Veteran Conor Murray is happy in the Ireland squad but wants to reclaim his starting place when the side travels to New Zealand for a three-match series in July.
Looking to fight for his place
But the experienced Munster star is “driven” to work hard and claim his spot back despite Gibson-Park’s purple patch on the international stage.
“It takes a bit of adjustment for sure, when you’re used to starting for a good while,” Murray told the Irish Mirror.
“That’s definitely still the aim. I just want to be playing as well as I can.
“Jamo has been brilliant, Craig (Casey) has been brilliant. That’s kind of a sidebar – overall the atmosphere and the want from everyone to do well is true and it’s natural.”
Murray came off the bench to score the bonus point try against Scotland in his 96th appearance but he wants more.
“We’ve won bonus point, bonus point, bonus point over the last three games so it was a nice moment,” he said.
“I’m driven to being as good as I can be. I feel like I’ve a lot to offer.
“Wherever the chips fall, they’ll fall. If you’re not starting you need to be the best you can possibly be, to try and be world-class when you come on.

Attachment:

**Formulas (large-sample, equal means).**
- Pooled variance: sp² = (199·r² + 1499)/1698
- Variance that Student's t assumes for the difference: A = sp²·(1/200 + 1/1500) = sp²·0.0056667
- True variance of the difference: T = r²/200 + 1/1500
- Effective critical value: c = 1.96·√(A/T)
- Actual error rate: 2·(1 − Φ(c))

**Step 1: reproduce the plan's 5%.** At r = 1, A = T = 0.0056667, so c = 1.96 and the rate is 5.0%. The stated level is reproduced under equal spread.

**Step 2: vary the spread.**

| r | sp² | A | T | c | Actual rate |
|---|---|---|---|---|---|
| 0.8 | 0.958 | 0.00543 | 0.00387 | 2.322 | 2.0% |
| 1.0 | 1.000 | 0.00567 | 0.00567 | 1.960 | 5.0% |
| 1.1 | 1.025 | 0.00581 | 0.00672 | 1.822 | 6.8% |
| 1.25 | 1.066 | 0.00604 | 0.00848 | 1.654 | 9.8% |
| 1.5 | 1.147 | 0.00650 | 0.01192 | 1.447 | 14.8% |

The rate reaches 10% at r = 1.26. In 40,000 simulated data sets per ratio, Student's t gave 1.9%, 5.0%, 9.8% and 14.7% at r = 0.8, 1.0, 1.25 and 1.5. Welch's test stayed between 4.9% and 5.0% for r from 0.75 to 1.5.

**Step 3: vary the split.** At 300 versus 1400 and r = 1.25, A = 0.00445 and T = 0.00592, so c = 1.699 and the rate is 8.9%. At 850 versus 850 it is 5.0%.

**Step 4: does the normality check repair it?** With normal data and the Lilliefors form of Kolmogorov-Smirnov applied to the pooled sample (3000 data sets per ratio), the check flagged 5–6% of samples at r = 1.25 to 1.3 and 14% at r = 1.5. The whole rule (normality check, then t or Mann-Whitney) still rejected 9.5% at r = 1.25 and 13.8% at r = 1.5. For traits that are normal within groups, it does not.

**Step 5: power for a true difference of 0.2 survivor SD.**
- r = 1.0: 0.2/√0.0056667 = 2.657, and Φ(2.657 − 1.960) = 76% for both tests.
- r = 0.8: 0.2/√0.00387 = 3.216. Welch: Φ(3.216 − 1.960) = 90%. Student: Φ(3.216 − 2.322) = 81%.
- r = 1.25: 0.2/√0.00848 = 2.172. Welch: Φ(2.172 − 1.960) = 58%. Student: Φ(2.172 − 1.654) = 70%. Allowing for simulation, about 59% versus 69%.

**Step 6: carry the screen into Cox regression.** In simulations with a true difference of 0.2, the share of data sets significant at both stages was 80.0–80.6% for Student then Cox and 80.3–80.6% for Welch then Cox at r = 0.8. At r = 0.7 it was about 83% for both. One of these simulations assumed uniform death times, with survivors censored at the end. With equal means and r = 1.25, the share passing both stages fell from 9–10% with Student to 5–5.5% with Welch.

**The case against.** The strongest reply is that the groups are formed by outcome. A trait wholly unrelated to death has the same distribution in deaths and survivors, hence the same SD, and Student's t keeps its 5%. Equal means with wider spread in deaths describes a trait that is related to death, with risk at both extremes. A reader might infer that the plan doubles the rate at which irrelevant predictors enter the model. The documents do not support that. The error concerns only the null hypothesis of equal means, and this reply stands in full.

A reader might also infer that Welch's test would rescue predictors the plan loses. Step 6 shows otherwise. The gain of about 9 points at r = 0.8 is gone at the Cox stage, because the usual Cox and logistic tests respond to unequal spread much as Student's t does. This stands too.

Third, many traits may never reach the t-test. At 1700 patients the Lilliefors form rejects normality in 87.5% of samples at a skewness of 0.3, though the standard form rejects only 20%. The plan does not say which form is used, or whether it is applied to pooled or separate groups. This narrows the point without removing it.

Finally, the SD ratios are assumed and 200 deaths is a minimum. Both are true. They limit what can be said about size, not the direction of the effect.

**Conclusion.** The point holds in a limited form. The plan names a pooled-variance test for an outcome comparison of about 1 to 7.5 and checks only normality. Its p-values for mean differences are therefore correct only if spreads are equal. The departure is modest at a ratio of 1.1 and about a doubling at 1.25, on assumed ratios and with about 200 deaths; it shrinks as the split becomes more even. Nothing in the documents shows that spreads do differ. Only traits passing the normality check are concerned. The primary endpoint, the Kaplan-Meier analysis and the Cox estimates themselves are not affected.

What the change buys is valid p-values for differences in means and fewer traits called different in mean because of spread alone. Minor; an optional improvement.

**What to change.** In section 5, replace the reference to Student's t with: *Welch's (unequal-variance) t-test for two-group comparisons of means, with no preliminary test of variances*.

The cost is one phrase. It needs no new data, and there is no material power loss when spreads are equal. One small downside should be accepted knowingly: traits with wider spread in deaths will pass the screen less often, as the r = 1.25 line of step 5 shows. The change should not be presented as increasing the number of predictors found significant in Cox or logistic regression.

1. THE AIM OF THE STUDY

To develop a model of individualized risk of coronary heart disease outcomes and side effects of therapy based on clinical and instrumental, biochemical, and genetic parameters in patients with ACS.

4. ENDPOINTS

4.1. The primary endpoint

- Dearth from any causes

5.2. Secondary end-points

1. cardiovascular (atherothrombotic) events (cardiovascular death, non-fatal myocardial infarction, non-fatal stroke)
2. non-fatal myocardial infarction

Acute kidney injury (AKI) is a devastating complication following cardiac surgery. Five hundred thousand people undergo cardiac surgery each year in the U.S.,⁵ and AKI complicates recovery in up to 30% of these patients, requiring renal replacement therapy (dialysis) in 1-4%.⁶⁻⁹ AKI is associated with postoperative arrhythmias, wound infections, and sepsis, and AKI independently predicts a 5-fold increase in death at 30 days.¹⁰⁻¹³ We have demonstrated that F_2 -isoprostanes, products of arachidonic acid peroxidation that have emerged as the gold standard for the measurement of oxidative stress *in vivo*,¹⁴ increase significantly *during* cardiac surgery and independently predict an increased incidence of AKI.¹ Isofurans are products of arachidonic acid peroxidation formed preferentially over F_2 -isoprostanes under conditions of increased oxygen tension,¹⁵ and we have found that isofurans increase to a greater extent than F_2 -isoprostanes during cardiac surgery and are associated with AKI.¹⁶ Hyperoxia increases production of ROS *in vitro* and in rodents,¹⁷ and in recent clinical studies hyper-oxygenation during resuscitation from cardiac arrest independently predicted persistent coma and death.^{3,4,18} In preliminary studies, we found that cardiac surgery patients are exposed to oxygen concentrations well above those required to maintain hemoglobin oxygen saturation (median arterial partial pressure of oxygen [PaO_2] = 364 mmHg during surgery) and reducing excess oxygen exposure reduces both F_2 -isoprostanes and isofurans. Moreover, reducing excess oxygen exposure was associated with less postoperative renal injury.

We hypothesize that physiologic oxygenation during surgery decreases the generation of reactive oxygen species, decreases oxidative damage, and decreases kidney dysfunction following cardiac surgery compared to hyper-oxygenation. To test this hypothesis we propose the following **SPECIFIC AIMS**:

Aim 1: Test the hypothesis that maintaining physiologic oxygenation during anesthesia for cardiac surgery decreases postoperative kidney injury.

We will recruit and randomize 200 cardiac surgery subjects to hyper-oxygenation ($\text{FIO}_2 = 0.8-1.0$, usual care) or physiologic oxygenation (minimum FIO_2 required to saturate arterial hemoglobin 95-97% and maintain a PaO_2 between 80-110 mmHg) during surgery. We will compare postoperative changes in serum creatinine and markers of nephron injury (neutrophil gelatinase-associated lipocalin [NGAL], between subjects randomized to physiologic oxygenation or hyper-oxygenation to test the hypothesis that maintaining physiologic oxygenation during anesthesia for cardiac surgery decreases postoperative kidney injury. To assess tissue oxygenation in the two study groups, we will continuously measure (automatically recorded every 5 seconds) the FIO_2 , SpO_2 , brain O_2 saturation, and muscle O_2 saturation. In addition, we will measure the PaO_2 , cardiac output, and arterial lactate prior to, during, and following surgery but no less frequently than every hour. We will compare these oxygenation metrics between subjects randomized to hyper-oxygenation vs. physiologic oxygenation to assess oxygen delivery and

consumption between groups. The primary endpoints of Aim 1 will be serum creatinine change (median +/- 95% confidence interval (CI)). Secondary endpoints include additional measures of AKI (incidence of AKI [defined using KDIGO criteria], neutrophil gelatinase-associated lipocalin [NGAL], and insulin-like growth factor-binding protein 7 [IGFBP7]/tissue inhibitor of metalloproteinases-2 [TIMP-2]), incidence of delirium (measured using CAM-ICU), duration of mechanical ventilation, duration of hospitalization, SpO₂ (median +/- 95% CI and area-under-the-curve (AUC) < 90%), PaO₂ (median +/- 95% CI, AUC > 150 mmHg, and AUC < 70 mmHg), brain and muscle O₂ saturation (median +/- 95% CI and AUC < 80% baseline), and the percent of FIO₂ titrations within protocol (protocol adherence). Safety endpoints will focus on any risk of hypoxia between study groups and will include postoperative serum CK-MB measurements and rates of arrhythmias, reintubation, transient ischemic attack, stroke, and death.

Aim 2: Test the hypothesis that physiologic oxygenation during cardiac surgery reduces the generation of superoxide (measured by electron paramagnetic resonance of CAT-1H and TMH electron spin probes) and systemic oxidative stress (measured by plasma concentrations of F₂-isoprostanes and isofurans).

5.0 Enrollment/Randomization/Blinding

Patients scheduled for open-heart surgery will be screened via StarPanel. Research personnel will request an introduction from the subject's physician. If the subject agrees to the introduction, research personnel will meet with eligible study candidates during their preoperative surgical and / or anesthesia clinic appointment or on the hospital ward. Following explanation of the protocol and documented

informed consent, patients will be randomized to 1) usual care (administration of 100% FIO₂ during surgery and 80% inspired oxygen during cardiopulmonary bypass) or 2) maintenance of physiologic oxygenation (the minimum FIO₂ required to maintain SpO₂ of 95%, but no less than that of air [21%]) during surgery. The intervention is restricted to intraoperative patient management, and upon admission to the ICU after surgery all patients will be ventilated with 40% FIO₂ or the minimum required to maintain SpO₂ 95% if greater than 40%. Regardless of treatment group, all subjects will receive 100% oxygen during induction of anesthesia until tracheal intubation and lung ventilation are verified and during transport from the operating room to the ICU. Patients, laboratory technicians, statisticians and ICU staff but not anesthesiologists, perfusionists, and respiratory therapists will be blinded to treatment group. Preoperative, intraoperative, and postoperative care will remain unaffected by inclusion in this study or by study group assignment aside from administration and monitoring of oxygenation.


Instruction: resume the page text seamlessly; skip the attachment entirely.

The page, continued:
“I’m happy with the last couple of weeks. It’s what I’m expected to do.
“I want to come on and be as good as I can be, and that’s not spoofing or trying to give you a line.
“Craig’s been flying it and you need to be on top of your game.
“You need to offer something, not try and go off on your own boat – you want to contribute to this thing we’ve got going on.”
Having played under multiple national coaches, Murray credits Ireland boss Andy Farrell for the team’s progress and positive mood in the camp.
“It’s just a great place to be, a really good environment that Andy and the coaches have created where we just get better and keep pushing each other,” he said, echoing Peter O’Mahony’s earlier claim that it is the best he has experienced at Test level.
“Everyone’s just really open, it’s class.
“The key to it is probably Andy at the helm. It’s very easy to be yourself in here.
“I’m obviously experienced and we’ve had great campaigns with different coaches and I don’t want to compare.
“But he’s created this environment where there’s no silly questions, everyone’s trying to learn and get better and are really, really open with each other.
“That just helps the group and the way we’re trying to play.
“It’s a really good atmosphere to grow in. You‘ve got young players and older players, it’s the same for everyone.”
Murray predicts a tough trip to New Zealand, where they have never won, but claims Ireland are only looking within and the focus remains on how good they can be.
“I haven’t thought about winning on New Zealand soil for the first time. This group is very much looking at ourselves and how good we can be,” he said.
“But we’ll definitely start looking at that. The club season has a little bit more to go, and that’s really exciting too.
“I’ve been down there a couple of times and it’s a tough place to go, but no better group that I’d like to travel with, all going well. It’s great.”